Yesterday I realized that my daughter’s recital rehearsal falls on the day that I am leaving for Dallas for a quick professional development trip. I tormented myself for a couple of hours in bed trying to figure out how to make it work, who I could ask for help and if that wasn’t really too much to ask and I should really be the one doing this, after all didn’t I miss the rehearsal (not the recital mind you, the freaking rehearsal) LAST year? My Mom is staying with the kids, but she won’t want to do that and it’s a lot to ask to send her to the violin teacher’s house when it will be mobbed with people she doesn’t know and maybe I should ask my sister, but she’s already helped me this month and maybe we should skip it but then she won’t be prepared. I don’t feel so good. MAYBE I SHOULD JUST STAY HOME.

The looming zero on the Mommy Scorecard was just too horrible to face. As I’m writing this I still haven’t figured out what to do about the rehearsal, but I’ve not canceled my trip (deep breath) because that would be ridiculous. And while I wish my reason was better, more grown up, more enlightened, like my time is important, my needs are important, spending time on my coaching practice is important/fulfilling/heartfood, right now recognizing the ridiculousness of canceling is going to have to do.

Having gotten to the other side of the nap, which helped tremendously (thank you Amy English for urging me to sleep), I see what I’m doing to myself. I see how insane my standards are. I see how much time and energy I STILL put into making sure I’m doing things just right for them. And I have to ask myself when enough is going to be enough. What is it that I think will happen if I don’t do it all? What will it mean to them? More importantly I suspect, what will I make it mean about me?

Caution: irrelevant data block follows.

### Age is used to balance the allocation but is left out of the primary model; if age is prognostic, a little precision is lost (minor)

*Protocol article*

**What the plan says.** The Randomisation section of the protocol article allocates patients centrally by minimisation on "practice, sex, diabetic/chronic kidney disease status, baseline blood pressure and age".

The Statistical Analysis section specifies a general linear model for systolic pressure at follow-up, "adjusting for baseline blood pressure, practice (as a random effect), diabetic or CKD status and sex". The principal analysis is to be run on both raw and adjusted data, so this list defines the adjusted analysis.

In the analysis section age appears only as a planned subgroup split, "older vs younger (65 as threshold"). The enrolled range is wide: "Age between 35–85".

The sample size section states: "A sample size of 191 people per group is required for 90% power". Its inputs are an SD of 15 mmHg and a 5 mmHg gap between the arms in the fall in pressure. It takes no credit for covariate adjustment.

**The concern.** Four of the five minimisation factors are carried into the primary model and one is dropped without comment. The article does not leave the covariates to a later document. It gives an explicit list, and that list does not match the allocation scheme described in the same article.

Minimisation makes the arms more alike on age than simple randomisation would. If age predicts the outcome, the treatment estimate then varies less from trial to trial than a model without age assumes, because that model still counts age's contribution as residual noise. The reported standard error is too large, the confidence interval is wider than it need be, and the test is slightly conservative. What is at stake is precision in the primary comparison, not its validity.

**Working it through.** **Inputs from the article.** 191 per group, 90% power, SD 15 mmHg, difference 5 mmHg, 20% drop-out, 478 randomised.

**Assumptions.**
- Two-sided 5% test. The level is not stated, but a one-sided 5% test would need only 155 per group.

Now I’m looking at the paragraphs above this one and seeing all of those highly charged run on sentences representing my neurotic scrambling and I worry for a minute that you will just think I’m nuts, but I’m going to publish this anyway because I KNOW I’m not the only scorekeeper out here in the big world. Maybe yours isn’t a Mommy Scorecard. Maybe yours is a Good Girl Scorecard, a Good Son Scorecard, a Great Employee/Team Player/Brilliant Colleague Scorecard. Maybe yours is more basic. Maybe yours is a Good Person scorecard.

pexels-photo-545016And I want you to know that I’m not suggesting that it’s terrible to strive to be a good ANY of those things. But when, oh dear lord, WHEN is enough going to be enough? When, in all of the millions of decisions you make every day, can you make the one that will allow you the freedom of just being okay, good enough, not bad, heck even sub-par and then just getting on with it? Will it be the imperfect meal you serve? Will it be the disappointing a parent by missing a family event? Will it be the B+ work you turn in (and are later surprised you got an A- and no scorn at all)? Will it be the time you DON’T volunteer to pick up all of the pieces? Will it be the silence you allow at a meeting when you COULD be solving all of the problems single-handedly? What would happen? Can you let it go? Can you let it be? Can you let yourself off the hook – maybe even only because you know hanging on is ridiculous? What would it feel like to believe you’re enough without getting ALL perfect scores? From one scorekeeper to another, I want to tell you that getting a full night’s sleep is well-worth the attempt.